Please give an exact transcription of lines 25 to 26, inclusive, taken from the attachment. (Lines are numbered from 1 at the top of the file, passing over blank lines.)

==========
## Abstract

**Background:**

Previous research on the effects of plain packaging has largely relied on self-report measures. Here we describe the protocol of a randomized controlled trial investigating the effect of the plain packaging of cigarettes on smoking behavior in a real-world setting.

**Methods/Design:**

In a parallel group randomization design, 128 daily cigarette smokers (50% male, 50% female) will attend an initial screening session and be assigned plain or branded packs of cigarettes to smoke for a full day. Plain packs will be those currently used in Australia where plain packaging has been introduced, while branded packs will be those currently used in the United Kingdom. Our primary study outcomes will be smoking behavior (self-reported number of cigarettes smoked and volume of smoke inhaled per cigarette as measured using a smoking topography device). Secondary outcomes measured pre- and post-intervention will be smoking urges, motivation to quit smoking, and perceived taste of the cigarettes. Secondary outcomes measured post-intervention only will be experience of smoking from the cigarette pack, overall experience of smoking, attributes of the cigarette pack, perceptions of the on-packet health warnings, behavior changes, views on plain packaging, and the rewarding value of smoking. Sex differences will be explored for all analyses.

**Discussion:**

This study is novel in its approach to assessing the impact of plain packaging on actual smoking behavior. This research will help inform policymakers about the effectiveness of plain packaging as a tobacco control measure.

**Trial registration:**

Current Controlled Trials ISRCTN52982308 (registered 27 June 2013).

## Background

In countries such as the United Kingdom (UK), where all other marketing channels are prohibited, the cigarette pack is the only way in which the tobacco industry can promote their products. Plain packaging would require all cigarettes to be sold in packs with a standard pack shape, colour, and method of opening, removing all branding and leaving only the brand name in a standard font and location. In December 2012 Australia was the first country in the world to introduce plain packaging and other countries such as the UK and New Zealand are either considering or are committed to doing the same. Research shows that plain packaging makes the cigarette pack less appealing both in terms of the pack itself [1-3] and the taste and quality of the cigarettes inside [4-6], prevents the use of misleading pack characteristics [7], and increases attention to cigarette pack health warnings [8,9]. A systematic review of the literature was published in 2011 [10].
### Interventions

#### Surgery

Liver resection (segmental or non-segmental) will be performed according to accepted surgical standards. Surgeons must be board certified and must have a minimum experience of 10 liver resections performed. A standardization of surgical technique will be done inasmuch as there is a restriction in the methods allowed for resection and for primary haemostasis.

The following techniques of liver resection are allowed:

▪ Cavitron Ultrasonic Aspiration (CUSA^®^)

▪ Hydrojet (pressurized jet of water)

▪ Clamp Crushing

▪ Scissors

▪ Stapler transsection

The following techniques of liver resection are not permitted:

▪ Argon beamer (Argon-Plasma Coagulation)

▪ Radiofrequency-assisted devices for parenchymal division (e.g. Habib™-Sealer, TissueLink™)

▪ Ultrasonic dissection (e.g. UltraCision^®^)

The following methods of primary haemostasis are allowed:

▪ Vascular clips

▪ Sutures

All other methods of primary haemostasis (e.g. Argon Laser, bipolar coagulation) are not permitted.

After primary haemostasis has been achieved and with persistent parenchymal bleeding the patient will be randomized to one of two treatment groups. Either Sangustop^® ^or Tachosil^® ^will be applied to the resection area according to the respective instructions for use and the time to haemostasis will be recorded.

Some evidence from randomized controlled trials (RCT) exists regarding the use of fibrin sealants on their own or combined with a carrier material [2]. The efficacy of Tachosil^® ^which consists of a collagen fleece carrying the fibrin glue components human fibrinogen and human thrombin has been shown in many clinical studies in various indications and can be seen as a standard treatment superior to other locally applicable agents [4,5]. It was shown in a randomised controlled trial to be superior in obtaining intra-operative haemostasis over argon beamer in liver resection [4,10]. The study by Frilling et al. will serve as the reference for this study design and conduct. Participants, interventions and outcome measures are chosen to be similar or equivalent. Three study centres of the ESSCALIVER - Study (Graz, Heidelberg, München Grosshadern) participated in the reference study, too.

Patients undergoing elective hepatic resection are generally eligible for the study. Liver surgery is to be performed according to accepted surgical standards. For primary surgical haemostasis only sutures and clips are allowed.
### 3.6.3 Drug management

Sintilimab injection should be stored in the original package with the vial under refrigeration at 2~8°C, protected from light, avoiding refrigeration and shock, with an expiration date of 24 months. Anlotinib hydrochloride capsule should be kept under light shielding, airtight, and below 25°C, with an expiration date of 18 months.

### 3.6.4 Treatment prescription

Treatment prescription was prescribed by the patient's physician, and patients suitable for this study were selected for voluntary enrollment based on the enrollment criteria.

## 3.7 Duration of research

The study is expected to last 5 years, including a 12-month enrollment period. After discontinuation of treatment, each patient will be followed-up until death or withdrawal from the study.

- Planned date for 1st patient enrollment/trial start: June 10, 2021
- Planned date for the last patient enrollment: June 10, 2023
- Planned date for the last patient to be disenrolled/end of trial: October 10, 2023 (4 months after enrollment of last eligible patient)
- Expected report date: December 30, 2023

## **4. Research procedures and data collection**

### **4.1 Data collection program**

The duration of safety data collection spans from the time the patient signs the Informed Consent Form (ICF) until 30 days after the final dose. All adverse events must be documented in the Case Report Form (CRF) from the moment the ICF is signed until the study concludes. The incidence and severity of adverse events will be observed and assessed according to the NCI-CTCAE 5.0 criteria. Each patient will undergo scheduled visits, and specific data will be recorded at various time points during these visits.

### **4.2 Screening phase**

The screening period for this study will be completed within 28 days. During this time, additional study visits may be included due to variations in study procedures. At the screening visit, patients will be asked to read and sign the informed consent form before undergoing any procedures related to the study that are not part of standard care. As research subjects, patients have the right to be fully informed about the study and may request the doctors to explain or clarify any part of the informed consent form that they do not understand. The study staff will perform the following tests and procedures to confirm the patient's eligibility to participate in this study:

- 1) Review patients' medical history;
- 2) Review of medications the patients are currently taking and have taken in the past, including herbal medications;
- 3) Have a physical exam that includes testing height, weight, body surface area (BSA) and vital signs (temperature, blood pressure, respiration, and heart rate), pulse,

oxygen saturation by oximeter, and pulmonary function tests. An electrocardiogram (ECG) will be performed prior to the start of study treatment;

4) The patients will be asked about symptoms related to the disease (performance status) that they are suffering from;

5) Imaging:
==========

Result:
The following methods of primary haemostasis are allowed:

▪ Vascular clips